by Ruchir Sodhani– Mental Health Counsellor/Therapist at Rukmani Birla Hospital in Jaipur
Read Part 1 on what causes emotional pain.
The ‘compounded interest’ of pain
Suffering is the discomfort we feel as a result of being in pain.
However, suffering can have a substantial ‘second-order’ or indirect component.
The indirect component is the pain we feel about being in pain –
- The sadness about being sad
- The anxiety about being anxious and indecisive
- The misery we feel about being unlucky or the past
- The regret, guilt, or shame we feel about being helpless, weak, or inactive.
This kind of suffering can be shattering and paralysing.
It can make us lose our own sense of identity (what kind of person are we?), capabilities (what kind of things can we do?), belonging (where and how do we fit in?), and confidence (is it even worth trying to do something?).
Feeling hurt about being in pain and suffereing can imprison us or break us as a person and make life hell for us and can prolong, intensify and cement pain and discomfort into our life.
It allows pain to become the ‘director’ of the movie of our life. It is this suffering that many spiritual traditions consider to be avoidable or at least manageable. It is this suffering that we can choose to consciously work upon and reduce.
This is a choice we can make repeated efforts towards. These efforts can make our lives more enjoyable, flexible, playful and happy. It can make us kinder and more forgiving towards ourselves and others.
Making suffering less necessary
Suffering is an unwelcome experience, but it can shape our personality and perspective.
It can change the importance we grant to achieving specific things, goals or values in our lives.
It can liberate us from the mirage of self-importance, the relentless importance of goals, an unhealthy compulsion for perfection, and the idea that we can separate and banish the thread of pain from the weave of our life.
Seeing suffering in this way can allow us to be more accepting of ourselves, our limitations, and our failures.
Feeling hurt and going through a lot of suffering is also likely to make us more sensitive to other people and their suffering.
It is crucial for us to realise the compounded effect of suffering (pain about being in pain), and accept our own power to stop it from multiplying. Then, we may be able to respond more light-heartedly to unpleasant or traumatic events.
It is said that ‘Pain may be unavoidable, but suffering is optional’. An even better way of putting it is – ‘Suffering is necessary until it becomes unnecessary’.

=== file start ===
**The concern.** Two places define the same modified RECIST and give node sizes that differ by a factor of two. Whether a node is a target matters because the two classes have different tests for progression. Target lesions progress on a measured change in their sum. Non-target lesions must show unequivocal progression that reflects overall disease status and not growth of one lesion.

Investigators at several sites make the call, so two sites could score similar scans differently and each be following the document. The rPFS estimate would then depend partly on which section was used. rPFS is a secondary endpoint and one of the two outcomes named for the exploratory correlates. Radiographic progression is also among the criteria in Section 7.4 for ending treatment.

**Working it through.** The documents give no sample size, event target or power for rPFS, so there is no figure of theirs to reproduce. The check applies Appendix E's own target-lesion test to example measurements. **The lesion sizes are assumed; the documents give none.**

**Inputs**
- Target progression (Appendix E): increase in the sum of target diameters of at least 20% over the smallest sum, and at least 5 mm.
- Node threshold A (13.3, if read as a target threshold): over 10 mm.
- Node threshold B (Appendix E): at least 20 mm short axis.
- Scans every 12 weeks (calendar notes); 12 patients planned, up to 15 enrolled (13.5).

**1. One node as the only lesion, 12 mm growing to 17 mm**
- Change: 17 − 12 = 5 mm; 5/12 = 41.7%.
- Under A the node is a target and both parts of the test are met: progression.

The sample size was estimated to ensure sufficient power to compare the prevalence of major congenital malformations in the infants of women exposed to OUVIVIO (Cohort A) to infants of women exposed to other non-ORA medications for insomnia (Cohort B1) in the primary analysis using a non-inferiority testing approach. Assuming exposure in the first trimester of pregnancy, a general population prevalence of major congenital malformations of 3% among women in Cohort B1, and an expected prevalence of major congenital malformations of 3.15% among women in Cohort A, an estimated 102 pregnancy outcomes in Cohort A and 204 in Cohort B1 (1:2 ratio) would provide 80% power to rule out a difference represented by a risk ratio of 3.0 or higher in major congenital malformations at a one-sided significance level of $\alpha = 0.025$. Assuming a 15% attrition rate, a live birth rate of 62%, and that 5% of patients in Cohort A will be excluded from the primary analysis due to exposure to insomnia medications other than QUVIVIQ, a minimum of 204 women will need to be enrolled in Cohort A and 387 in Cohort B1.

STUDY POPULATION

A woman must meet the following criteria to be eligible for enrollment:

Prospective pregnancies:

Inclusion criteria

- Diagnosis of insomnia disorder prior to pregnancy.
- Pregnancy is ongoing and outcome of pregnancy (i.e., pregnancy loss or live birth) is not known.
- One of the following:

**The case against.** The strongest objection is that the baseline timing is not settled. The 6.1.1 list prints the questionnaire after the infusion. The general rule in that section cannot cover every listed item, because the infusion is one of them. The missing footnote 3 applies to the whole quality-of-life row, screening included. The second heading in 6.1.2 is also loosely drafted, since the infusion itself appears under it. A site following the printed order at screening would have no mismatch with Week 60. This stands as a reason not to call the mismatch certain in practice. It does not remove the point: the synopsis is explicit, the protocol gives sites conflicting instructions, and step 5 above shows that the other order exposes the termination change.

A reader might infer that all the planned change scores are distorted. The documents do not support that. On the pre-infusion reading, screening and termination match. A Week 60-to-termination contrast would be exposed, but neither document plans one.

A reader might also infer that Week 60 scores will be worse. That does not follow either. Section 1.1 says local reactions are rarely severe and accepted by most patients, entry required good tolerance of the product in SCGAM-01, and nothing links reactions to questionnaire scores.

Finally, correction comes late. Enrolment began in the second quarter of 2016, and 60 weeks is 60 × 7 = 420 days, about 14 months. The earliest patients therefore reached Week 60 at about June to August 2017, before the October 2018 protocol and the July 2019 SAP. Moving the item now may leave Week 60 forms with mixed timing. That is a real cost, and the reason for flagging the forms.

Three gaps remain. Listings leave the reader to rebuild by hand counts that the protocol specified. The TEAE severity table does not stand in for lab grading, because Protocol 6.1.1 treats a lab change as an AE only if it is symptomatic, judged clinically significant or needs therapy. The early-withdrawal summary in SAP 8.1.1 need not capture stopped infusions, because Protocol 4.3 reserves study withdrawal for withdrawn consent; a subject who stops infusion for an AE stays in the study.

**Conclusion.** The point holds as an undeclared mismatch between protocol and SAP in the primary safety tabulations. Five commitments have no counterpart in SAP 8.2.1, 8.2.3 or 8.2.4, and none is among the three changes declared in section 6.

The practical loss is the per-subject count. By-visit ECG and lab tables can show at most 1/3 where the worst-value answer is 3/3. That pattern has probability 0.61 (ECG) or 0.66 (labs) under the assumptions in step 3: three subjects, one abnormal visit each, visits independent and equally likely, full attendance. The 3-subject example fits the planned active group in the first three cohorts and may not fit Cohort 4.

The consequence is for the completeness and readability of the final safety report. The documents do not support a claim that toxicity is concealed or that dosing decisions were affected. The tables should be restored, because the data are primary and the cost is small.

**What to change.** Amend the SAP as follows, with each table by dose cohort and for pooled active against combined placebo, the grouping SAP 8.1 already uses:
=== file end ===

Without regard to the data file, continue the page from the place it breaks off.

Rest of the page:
As we learn the insidious nature of suffering and our ability to slowly build our ‘emotional muscles’, we can refuse to allow suffering to control our decisions and lives.
Whenever we spot an opportunity, we can practice working on our response and slowly move towards making our suffering less and less necessary.
It is not magic! YOU CAN DO IT with practice, patience, and kindness towards yourself. Just like building up any skill. One step at a time.
The path and process of recovery, healing, and building expertise and confidence are also very personal.
We may have to experiment, try out various things, and choose a set of tools that suit us, our situation, our personality, and our preferences.
Tips to Get Started on our healing journey –
1. Understand suffering. Refuse to pay ‘compound interest’ on your suffering!
2. Limit repeated thinking and analysing. ‘Doing’ is our mantra!
3. You cannot think your way out of suffering. Ask your heart instead, not your head!
4. Let go of the past and of perfection. If lost in thought, just do whatever you can ‘right here, right now’.
5. Enjoy an ice-cold drink, a hot cup of coffee, a flower, a chat, or a cool breeze in the face of suffering.
6. What things, activities, people, or choices have given you joy in the past? Do it again.
7. What can I learn from my own past successes or those of people I respect? Replicate some of that.
8. Savour, praise, and celebrate each of your small mutinies against suffering. However small. Every day.
9. Whenever we can remember, let us do what we can … “One day at a time!”
10. Re-establish and nurture connections – to your body, dreams, friends, work, nature, and your values.
11. 5 minutes is better than zero. 10 is better than 5. 1% better is better. Put yourself in first gear!
Now you know how to deal with emotional pain. Start moving towards dealing with it.
So, how are you going to start right now?
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Ruchir works as a Mental Health Counsellor/Therapist at Rukmani Birla Hospital in Jaipur. He believes that ‘sometimes we need a little help’ in rediscovering our confidence, wisdom and humour, and in managing our lives well. So, when in trouble, find someone to share with!